Jongen added that even if global temperatures don’t rise to the extreme scenarios laid out in The Uninhabitable Earth, a more moderate and likely probability of an increase above 3.2 Celsius in the next 30 years will still have catastrophic consequences for European cities.“That (above 3.2 degrees) means some European cities will feel like Cairo for 10 to 15 days every year with temperatures approaching 50 degrees Celsius…Southern Europe will experience permanent drought, rivers will dry up and the Rhine will become unnavigable for large parts of the year. If the sea level rises by two metres, Amsterdam will be in serious trouble…The number of climate refugees will increase to 114 million…We need to arm ourselves for these challenges but we’re not prepared,” Jongen said.
Policymakers must take ‘a sledgehammer’ to backward-looking legislation
Government and city policymakers must act now and take a ‘sledgehammer’ to backward-looking, outdated regulation blocking the rollout of innovative technologies and investment models that can help decarbonise our built environment more rapidly, he argued.
Catella Residential is investing in a €2.0 billion programme to develop 100 of the world’s first energy-positive residential towers across European markets through an exclusive partnership with French building engineering design company Elithis. The Elithis towers produce more energy than they consume by maximising renewable solar power generation through a ‘photovoltaic skin’ over the buildings’ roofs and facades.
The energy efficiency of the design is then boosted further by the ‘human element’ in a bioclimatic management system, where residents are ‘digitally nudged’ to further save money through a smart app to optimise the use of free natural sunlight and ventilation in controlling the temperature of their homes with electronic shutters according to the weather outside. The virtual, or complete, eradication of energy bills, which average around 8% of total household costs in France, means affordable ‘effective rents,’ targeted at 5% to 10% below the market average for the surrounding neighbourhood, can be charged to residents, while sustaining the level of returns for investors. Surplus electricity produced by the towers (currently averaging 108% of consumption) is sold to the national grid and paid back as a bonus in cash to residents who achieve the best sustainable energy management of their homes.
A far greater number of these energy-positive self-sufficient buildings could be built, or created from refurbished properties, across European cities, if the land was made available and blockages in bureaucratic processes are swiftly removed, Jongen said.
He pointed to the shining example of the city of Bordeaux, where the French state delegates its authority to a local planning director, who can quickly bypass notorious national and municipal bureaucracy and implement specific projects, if they’re deemed to be of strategic importance for the area and France, for example in the fight against climate change.
In a panel session moderated by Caroline Bos, Co-Founder + Principal Urban Planner UNStudio, with Josja van de Veer, Director Department of Urban Planning and Sustainability, City of Amsterdam and Staffan Ingvarsson, CEO, Stockholm Business Region, Jongen said he felt quite pessimistic about whether policymakers felt a real sense of urgency to remove some of the regulatory obstacles to the decarbonisation of the built environment. ”Democratic processes are too slow…We need to speed them up,” he concluded.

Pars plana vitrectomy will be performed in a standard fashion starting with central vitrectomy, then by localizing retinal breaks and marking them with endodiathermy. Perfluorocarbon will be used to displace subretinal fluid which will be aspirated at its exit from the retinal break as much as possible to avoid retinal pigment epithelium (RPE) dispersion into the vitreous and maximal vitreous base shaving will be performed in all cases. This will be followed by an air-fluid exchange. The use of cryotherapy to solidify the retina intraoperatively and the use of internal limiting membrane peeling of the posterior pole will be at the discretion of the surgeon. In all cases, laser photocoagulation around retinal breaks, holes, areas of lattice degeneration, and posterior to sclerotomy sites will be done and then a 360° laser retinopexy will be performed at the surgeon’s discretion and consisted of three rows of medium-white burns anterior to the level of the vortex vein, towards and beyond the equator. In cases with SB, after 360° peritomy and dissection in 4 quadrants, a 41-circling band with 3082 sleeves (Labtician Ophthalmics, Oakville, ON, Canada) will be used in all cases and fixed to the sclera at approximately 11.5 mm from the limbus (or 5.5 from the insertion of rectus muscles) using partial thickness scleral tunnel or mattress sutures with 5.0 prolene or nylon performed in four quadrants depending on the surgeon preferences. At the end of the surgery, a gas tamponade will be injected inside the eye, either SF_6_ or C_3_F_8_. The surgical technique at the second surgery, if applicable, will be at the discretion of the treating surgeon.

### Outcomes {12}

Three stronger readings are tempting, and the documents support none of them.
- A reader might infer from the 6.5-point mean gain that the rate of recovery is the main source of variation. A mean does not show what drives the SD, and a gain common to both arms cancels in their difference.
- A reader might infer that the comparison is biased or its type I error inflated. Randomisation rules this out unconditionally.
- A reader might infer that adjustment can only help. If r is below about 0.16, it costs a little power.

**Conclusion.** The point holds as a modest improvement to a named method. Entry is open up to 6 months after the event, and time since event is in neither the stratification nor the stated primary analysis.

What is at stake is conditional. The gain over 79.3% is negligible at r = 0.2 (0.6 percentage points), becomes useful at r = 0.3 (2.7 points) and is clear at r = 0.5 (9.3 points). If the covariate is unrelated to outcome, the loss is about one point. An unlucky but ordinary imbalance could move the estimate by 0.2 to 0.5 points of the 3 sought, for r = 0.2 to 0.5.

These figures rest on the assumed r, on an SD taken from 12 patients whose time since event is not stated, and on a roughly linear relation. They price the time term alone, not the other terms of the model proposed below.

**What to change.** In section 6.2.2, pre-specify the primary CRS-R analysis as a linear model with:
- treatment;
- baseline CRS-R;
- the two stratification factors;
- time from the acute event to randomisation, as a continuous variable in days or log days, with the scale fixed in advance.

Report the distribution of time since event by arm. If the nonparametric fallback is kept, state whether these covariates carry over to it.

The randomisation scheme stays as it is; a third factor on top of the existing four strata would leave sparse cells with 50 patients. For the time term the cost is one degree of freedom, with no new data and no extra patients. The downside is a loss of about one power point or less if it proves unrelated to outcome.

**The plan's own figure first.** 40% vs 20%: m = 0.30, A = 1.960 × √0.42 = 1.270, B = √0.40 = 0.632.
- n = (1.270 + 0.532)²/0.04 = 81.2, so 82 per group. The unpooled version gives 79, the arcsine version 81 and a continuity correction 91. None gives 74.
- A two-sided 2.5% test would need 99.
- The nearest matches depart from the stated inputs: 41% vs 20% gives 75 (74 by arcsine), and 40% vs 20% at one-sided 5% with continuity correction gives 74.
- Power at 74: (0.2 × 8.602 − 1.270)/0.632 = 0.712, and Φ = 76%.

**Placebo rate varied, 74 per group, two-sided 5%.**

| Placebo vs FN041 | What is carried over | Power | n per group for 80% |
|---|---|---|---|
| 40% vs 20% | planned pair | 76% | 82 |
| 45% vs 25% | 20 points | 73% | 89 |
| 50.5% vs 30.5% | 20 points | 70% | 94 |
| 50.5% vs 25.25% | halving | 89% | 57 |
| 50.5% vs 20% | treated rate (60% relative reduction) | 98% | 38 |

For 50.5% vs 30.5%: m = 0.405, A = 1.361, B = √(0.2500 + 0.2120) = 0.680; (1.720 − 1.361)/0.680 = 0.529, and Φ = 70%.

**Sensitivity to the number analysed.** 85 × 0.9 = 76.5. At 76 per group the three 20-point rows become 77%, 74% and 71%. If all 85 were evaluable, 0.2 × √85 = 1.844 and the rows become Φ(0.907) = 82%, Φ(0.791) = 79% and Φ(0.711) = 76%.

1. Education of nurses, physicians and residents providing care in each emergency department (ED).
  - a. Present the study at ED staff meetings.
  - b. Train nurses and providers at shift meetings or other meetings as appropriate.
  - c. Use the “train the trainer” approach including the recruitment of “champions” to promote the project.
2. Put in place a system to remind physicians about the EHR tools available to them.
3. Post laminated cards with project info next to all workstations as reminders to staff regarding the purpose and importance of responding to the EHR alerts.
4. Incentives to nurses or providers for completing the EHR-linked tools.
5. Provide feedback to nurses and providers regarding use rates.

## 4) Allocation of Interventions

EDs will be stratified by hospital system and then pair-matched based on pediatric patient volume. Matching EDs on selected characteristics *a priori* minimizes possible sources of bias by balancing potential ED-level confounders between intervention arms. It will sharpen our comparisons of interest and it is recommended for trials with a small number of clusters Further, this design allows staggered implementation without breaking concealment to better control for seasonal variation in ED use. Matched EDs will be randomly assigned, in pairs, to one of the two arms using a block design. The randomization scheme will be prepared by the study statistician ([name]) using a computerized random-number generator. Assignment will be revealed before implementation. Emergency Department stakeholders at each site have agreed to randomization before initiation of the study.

Dutch institutional investors want to invest in housing but supply is scarce
Nicole Maarsen, director real estate investment at Syntrus Achmea, told the ULI Summit it wasn’t unusual for the planning and development process for a new building in the Netherlands to take around 10 years, about twice as long as in the not too distant past. But demand for homes, particularly in the affordable rental segment, is far outpacing supply, resulting in a national housing crisis, with the shortfall expected to rise to one million units over the next decade.
“Institutional investors would like to invest in residential, but there’s too little product,” Maarsen said.
Another barrier deterring investors is that land prices often account for as much as 30-40% of the total value of the building, slashing returns, especially when rents in the affordable mid-range market segment are also capped. Investors may well be deterred from investing in the Netherlands and go elsewhere, she predicted.
Carbon pricing needed to force industry and real estate to join climate fight
The built environment accounts for roughly 40% of global carbon emissions, mostly in operational heating and cooling, but about a quarter of that figure is produced by embodied carbon contained in construction materials. The real estate industry needs to be incentivised to use low or zero carbon building materials to move the decarbonisation agenda forward, Coen van Oostrom, CEO of Edge Technologies said during an Urban Leadership ‘fireside chat’ with Caro van de Venne, Principal Director at BARCODE Architects at the ULI Summit. Pricing of carbon is key, he argued. “If we put a price on carbon, that would force carbon-emitting industries to adapt and everything would move in the right direction.”
US-based Gensler, the world’s largest architectural firm, is developing its own strategy to reduce the level of embodied carbon in building materials principally steel, concrete and glass, Co-CEO Diane Hoskins said during a virtual presentation. The company is engaging with its suppliers and developing specifications for zero carbon building products to eliminate embodied carbon during the entire construction process from manufacturing to shipping. “By 2030 every new building we design will be specified for net zero carbon,” she concluded.